Women Who Don’t Self-Promote Are Letting Us Down. A self development discussion with Maggie Fox

In August 2013, I read a daring blog post that made me fall in love with the author, Maggie Fox, and evaluate my feelings towards the idea of Self Promotion:

http://socialmediagroup.com/2013/06/26/women-selfpromote-letting/

You can imagine how thrilled I was when a month later, my employer, SAP, announced that we had hired Maggie as the new head of Integrated Digital Experience, and waited patiently for the opportunity to meet her in person.

In western cultures, self-promotion is an essential tool in career advancement. Yet, so many women of us have a difficult time with it. I will have a heart to heart discussion with Maggie Fox this Thursday, April 3,  from 12-1pm at SAP offices in Palo Alto (Building 2, Embarcadero) as she shares her perspective on the subject and showcases some techniques on how to do this more effectively.

Senior Vice President of Digital Marketing at SAP

Maggie Fox, Senior Vice President of Digital Marketing at SAP

A little more info on Maggie: She is the Senior Vice President of Digital Marketing at SAP, responsible for delivering a unified digital experience to SAP customers and the market. Prior to joining SAP, Fox was founder and CEO of Social Media Group, established in 2006 and one of the world’s most highly respected independent agencies helping businesses navigate the socially engaged Web. She has been interviewed about social and digital trends by Inc. magazine, The Washington Post, CBC Radio, The Globe and Mail, CBC News, CTV News and The Financial Post, among others. In 2011, The National Post named her one of Canada’s Top Innovators. Fox sits on the boards of GetElevate.com and the Heart and Stroke Foundation.

These are the questions I will ask her:

  1. How do you define self-promotion?
  2. How do you think we can draw the right balance between self-promotion and coming across as rude or arrogant? For the past five years, in every single review I received, I was told to be more assertive, showcase my confidence, etc. After taking a women’s leadership course and reading your blog, I tried to focus on self-promotion, and three months later, during my annual review, I was told that the stake- holders found my communication style to have become rude lately. (When I asked my manager for specific examples, he mentioned that by rude he meant too much self-promotion.  When I shared my story with other women at SAP, to my surprise, they had very similar experiences.  Have you had a similar experience? 
  3. Do you think as women we should employ different methods than men in self-promotion?
  4. What would you say are the main differences in self-promoting yourself online and offline?
  5. Could you give examples of two women who do a beautiful job in self -promotion (one online, one offline) and what they are doing right?
  6. What is one important thing you want to leave everyone in this room with today?

Here is a recording of our session, would love your input on my moderation skills!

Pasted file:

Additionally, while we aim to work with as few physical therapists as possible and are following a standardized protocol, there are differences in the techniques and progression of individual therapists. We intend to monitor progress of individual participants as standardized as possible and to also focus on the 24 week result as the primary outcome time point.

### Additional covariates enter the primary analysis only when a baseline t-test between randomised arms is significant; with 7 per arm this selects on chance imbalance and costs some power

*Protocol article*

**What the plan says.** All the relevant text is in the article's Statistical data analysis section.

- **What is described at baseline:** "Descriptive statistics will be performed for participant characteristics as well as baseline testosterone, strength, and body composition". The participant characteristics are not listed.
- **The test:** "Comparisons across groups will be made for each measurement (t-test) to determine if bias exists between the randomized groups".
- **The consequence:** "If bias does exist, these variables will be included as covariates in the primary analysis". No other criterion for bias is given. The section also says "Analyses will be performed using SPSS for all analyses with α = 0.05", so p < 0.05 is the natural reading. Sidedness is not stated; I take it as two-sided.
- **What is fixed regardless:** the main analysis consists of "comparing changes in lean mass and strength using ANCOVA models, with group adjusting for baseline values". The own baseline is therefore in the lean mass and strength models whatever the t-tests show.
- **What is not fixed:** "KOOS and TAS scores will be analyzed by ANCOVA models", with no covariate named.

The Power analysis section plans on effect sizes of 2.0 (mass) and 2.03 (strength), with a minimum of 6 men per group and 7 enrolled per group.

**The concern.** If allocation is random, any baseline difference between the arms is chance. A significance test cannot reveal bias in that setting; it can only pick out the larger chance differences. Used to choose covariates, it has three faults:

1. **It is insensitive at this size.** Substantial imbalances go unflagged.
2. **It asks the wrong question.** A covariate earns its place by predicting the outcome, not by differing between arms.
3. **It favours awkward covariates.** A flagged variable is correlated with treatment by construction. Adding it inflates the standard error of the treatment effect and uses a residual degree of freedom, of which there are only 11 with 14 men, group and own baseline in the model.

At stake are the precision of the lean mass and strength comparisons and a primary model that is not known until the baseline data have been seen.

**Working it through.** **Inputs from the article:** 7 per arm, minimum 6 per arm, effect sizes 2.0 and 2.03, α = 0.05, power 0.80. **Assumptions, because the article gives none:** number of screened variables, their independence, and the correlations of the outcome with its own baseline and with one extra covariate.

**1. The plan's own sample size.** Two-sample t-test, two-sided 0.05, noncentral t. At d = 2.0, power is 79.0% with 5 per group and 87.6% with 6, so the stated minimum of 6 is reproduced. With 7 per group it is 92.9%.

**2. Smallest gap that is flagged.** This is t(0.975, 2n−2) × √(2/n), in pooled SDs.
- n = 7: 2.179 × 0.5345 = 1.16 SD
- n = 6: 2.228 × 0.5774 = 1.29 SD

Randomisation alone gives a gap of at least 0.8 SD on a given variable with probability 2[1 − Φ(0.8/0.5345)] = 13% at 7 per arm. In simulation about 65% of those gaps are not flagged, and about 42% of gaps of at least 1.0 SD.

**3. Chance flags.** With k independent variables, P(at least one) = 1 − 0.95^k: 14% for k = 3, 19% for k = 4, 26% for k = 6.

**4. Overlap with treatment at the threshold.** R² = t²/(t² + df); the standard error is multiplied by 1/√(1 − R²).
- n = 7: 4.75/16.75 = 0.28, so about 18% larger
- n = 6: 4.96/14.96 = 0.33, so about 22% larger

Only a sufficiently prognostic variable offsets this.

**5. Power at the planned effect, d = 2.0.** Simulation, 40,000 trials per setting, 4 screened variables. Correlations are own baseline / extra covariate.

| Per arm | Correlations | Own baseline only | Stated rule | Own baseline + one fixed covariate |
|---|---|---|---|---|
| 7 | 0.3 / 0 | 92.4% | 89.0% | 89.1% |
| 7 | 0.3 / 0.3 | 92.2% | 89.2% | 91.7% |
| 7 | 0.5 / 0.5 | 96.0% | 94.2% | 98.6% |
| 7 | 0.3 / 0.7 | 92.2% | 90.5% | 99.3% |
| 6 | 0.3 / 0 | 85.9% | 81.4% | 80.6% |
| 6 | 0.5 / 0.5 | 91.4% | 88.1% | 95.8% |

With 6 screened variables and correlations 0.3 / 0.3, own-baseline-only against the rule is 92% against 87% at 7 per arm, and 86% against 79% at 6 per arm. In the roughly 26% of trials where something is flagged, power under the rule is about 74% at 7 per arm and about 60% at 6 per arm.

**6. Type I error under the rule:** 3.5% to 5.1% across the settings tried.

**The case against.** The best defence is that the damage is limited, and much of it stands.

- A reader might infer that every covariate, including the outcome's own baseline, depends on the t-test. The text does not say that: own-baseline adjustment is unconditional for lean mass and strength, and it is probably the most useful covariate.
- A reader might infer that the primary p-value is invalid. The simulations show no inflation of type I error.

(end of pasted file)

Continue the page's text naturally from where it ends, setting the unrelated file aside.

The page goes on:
Participate in the Corporate Women’s Initiative Consortium Upcoming Events

It has been really exciting to act as the C0-Chair for the “Corporate Women’s Initiative Consortium”, (CWIC), a networking group of representatives from women in tech groups from various companies in Silicon Valley.

What a great way to kick off 2014, my employer, SAP was able to host our first event on March 11th. The Presentation by SAP’s Business Women Network was inspiring and fun!  SAP’s Silicon Valley Chapter was launched seven years ago; it was great to have insights from the original founding members as well as the new leaders. You may find a copy of our presentation here.

This was a special meeting for Cheri and I as it was our first meeting held as Chair and Co-Chair.

After the formal presentations and networking we had an amazing session on how can we keep women engaged in networking, and climb the leadership ladder? See attached pic of ideas discussed by one group.

I am looking forward to my year as Co-Chair with Cheri Leonard leading the way you as some of the most passionate women I have met in this journey.

For 2014, we have hosts for March and July; please let me know if your organization is interested in hosting in May, September or November.

2014 CWIC Lunch Dates:

  • May 8th: Charles Schwab, Menlo Park
  • July 10th: Applied Materials
  • September 11th: Lockheed Martin
  • November 13th: TBD

Tools:

We’ve been storing files and information under our Yahoo Groups, the Yahoo Groups format has changed and isn’t as easy to use as it used to be so we wanted to propose using a LinkedIn Group moving forward. Please let us know if you would like this.

Upcoming Events of interest:

Women who don’t self promote are letting us down! April 3rd, A conversation with Maggie Fox, head of Integrated Digital Experience at SAP

Invent Your Future: April 22nd: professional women’s conference

PBWC: May 13th: professional women’s conference

Anita Borg Women of Vision Dinner: May 8th

Society of Women Engineers Conference, technical women’s conference:  in October and nearby in LA this year and they are currently taking submissions

Thrive: March 26th and 27

Bay Area Girl Geek Dinners: has openings available if your company would like to host, reach out to Sukrutha Raman Bhadouria <sukrutha@bayareagirlgeekdinners.com>

FountainBlue: When She Speaks: monthly lunch events

Networking with a Purpose: is a great cross corporation networking event with several of our members as organizers; we just missed one at Cisco and I’ll let you know when the next one is scheduled

Reminders:

As members of your organizations Women’s Network, we want to encourage conversation and event sharing across the other members of CWIC, however, we want to keep the topic friendly and focused and vendor free.  As CWIC members, you are welcome to share information about up coming events of interest and activities with this group.   The main goal of CWIC is information sharing and to be effective we need to have trust, therefore please help us all by keeping the CWIC member information private.   To help, please use a BCC strategy and start the subject with CWIC.